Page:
Dr. John Anderson, American Democracy Project coordinator, takes in the design illustration class's political posters. Diet pills, the drug war and animal rights were all addressed by the posters displayed in the student union Fireside Lounge.
Shepard Fairey may not be a household name, but his iconic “hope” poster helped Obama get elected. Assistant art professor John Stanko wants his UNK students to learn from stories like Fairey’s while designing their own political posters.
Stanko says it’s important that students understand the major role of designers in communication. “That’s what we do. We’re communicators,” Stanko said.
Political posters made by students in Stanko’s design illustration course, in conjunction with the American Democracy Project, were put up on April 22 in the student union’s Fireside Lounge. Acorn, child labor, the Patriot Act and the drinking age are just a few of the topics covered by the posters.
People can vote for their favorite by casting a ballot in the Fireside Lounge. Dr. John Anderson, ADP coordinator and professor of political science, hopes to see most popular, best design and best political impact awards given out based on popular vote and professional selection.
However, Stanko says that this is not the focus. “The whole point isn’t really so much the competition as much as the project itself. That’s the most important thing.”
For Stanko’s design illustration students, the project included much more than just design. At the beginning of the project Stanko sat down with each student to discuss their ideas and sum up what they were thinking.
Two weeks of research followed this conversation, and culminated in a 10-minute, in class, PowerPoint presentation. Everyone was instructed to play devil’s advocate, and “some of the debates got a little spirited, but they were good. Nobody lost their temper,” Stanko said.
To ensure the posters were more than simply design, professor of political science Dr. Joan Blauwkamp also helped by offering her opinions on the posters, Stanko said.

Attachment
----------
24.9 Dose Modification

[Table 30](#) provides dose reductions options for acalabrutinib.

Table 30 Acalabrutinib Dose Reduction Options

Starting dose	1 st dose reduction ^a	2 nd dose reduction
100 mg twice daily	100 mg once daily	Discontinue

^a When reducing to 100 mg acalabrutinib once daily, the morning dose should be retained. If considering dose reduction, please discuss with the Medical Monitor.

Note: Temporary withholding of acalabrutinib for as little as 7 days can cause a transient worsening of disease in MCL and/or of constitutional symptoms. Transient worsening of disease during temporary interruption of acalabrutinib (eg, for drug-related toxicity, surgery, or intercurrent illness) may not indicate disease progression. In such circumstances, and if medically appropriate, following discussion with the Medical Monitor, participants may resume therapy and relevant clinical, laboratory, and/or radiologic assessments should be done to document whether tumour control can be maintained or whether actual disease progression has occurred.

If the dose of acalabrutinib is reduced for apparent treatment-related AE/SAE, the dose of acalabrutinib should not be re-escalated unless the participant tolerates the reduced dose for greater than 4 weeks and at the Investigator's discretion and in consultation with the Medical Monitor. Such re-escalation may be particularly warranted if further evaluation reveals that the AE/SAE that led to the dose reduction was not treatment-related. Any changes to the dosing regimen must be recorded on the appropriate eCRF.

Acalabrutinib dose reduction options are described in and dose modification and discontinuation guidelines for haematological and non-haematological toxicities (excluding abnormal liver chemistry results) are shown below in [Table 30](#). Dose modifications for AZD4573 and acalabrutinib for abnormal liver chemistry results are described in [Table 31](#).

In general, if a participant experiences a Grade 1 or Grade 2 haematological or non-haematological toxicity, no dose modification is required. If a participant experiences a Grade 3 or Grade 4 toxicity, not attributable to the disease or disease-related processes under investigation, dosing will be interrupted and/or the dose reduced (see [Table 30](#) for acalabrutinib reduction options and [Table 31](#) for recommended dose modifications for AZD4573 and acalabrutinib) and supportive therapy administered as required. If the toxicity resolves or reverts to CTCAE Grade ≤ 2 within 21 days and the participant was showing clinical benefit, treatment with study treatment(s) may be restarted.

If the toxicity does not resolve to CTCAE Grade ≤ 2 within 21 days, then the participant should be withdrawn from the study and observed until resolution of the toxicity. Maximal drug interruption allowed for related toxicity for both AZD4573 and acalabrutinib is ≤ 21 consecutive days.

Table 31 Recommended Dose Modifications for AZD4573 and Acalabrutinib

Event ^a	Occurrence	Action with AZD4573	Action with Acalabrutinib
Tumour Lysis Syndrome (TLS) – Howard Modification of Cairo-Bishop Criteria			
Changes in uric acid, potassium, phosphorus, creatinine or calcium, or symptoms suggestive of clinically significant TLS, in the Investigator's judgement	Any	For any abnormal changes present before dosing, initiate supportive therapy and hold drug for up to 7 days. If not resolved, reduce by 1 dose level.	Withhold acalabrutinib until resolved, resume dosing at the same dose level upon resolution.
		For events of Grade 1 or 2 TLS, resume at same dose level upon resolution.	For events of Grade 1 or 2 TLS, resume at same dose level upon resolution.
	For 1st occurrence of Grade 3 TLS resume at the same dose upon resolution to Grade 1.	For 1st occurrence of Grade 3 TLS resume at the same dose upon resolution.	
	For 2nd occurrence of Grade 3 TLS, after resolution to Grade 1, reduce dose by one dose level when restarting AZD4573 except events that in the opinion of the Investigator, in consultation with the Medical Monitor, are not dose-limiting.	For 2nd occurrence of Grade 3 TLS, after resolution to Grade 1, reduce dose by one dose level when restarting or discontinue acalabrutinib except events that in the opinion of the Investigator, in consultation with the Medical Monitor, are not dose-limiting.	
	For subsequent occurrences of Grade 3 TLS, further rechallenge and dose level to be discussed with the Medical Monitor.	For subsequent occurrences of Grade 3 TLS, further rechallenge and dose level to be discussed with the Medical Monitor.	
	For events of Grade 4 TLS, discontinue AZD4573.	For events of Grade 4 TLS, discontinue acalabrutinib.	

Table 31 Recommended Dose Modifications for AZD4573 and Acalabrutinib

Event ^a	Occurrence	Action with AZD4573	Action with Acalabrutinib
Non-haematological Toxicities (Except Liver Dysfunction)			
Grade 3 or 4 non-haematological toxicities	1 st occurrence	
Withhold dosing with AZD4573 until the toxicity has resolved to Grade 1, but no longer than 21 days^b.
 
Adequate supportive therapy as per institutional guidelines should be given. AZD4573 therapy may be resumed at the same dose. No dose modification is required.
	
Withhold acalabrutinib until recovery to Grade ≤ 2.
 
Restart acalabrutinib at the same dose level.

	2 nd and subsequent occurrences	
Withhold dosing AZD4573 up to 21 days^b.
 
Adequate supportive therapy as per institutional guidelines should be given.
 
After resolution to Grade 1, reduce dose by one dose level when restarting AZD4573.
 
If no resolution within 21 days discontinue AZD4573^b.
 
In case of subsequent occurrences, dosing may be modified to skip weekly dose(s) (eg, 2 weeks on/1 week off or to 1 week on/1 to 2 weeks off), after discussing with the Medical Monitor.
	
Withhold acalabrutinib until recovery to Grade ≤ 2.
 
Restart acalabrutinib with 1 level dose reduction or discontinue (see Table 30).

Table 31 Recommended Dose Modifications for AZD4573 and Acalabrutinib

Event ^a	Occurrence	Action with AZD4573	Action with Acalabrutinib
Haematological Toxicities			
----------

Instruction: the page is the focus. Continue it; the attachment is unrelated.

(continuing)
Students were instructed to focus on a specific issue instead of a Democrat, Republican or liberal, conservative blanket position. The political poster project is expected to show students what can be done as a designer. “It’s just an opportunity for students to understand that there’s more out there than just designing a logo, or brochures for companies. As a designer you can make a difference in the political world,” Stanko said.
Stanko also hopes these posters will benefit, not just his design students but also people who view them. He wants students to be motivated by the posters to think and inform themselves. “Just the idea that it might inspire conversation among two kids eating Taco Bell would be awesome, as opposed to talking about Britney Spears or whatever else,” Stanko said.
Brandon Pettigrew, a senior political science major and communication studies minor from Kearney, said he liked the posters, which made him think about all the various issues. Pettigrew believes the posters are an effective way to raise political issues and interest.
“I think the posters bring political issues to a level where you can understand the severity of the issues. They make you interested enough to research the issues online and see what needs to be done about them.”